identity

Share

Gold star

council_logo3.jpg
We’ve had a terrific long-term relationship with the Council on Competitiveness, a non-partisan think-tank in Washington, D.C. They recently agreed to a strategic identity overhaul, so we set out to give them a highly legible graphic system that builds on their existing assets. We retained the gold star that they’ve used for years, but placed it in a new context, with more weight and impact. Times New Roman is out — Akzidenz Grotesk is in. We recommended integrating “Compete” into the identity as a one-word mission statement and a critical call-to-action for its audiences. We’re now systematizing the identity program across a complete range of publications, signage, stationery and website. A totally redesigned Compete.org will launch in December 2007.
council_logo.jpg

Share

Sweetheart

judd_1b.jpg
We collaborated with Nancye Green to create a friendly brand identity for Naomi Judd, who sells her skincare products through direct response marketing (paid television and web). Naomi’s actual signature was our inspiration for the logo, which we applied to products, packaging and print. Calligraphic illustration by Iskra.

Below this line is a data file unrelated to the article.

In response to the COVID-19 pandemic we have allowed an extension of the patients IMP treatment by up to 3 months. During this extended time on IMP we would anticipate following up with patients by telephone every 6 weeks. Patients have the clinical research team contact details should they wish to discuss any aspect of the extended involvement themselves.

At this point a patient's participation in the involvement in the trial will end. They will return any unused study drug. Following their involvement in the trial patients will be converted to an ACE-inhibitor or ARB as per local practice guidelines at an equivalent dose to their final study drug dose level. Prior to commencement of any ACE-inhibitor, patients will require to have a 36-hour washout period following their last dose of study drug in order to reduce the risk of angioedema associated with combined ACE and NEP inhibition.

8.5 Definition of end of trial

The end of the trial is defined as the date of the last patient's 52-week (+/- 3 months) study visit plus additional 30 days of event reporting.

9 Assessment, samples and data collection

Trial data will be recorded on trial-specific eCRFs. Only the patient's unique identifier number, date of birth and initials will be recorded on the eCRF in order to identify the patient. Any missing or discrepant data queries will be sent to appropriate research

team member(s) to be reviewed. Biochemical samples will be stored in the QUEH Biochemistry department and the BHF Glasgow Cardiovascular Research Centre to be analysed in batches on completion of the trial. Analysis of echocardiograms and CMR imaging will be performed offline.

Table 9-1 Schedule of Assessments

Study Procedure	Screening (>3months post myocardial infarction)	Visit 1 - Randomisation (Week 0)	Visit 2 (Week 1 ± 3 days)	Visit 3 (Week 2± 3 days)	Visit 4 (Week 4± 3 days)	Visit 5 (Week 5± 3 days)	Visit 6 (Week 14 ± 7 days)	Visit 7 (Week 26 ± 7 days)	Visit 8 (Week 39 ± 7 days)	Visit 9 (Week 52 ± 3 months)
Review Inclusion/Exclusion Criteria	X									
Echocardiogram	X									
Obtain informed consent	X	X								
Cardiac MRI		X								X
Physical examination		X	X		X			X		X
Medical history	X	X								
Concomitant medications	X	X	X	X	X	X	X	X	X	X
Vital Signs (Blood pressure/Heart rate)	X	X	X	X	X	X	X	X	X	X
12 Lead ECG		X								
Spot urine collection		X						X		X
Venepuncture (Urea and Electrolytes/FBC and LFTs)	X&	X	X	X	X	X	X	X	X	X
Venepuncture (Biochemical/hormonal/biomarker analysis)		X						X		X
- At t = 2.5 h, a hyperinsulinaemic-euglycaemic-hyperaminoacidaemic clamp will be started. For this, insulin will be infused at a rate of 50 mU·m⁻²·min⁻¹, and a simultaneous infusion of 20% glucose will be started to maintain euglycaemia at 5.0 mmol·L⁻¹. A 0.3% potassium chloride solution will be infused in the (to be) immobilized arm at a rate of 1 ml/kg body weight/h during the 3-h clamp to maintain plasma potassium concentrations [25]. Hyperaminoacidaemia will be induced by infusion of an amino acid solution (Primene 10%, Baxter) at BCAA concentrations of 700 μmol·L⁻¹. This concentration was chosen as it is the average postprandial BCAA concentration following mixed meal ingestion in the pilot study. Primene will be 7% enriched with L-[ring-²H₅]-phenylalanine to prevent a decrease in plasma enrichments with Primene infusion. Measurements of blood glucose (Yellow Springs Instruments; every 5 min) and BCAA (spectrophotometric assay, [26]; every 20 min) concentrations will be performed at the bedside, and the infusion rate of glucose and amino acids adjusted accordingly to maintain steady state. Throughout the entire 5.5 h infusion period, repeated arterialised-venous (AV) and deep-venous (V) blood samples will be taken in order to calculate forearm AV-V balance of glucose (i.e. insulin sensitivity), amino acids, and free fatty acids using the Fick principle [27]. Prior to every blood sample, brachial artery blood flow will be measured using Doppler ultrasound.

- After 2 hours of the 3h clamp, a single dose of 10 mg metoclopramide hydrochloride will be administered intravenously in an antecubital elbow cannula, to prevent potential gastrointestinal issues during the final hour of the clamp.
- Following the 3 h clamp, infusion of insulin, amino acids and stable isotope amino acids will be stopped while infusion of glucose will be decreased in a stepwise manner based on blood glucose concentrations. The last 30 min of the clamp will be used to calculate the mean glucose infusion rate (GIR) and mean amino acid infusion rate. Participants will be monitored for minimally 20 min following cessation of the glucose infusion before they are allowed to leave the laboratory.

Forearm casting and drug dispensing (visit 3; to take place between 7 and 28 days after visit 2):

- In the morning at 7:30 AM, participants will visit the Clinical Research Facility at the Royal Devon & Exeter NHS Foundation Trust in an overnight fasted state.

Share

Squared

amylau_4.jpg
Amy Lau is an immensely talented interior designer who runs a tight shop here in NYC. We’ve been honored to work with her to create a new identity and collateral materials for her debut at this year’s Kips Bay event. Stationery, photo cards, portfolio boxes and press kits are built around a four-color palette and Gotham. More images soon.

Share

Open Space

OSI_1.jpg
This was one of several concepts for a new identity proposed to the Open Space Institute, an established non-profit land-conservancy in New York. They pursued a different approach, but the punch of these icons still seems appealing.

Share

Enormous in Illinois

sears-logo.jpg
What are the design criteria when proposing a new identity for a $50 billion retail giant that operates 3,800 stores? Creative possibilities were limited, but in the end we were able to push a very imposing and corporate identity — one they had used ubiquitously for 25 years — to a slightly warmer and friendlier place. At the time, we lobbied (unsuccessfully) against the swoosh, a mandate from the client. After a few years they’ve now finally dropped it from national advertising, and I must admit: I miss it.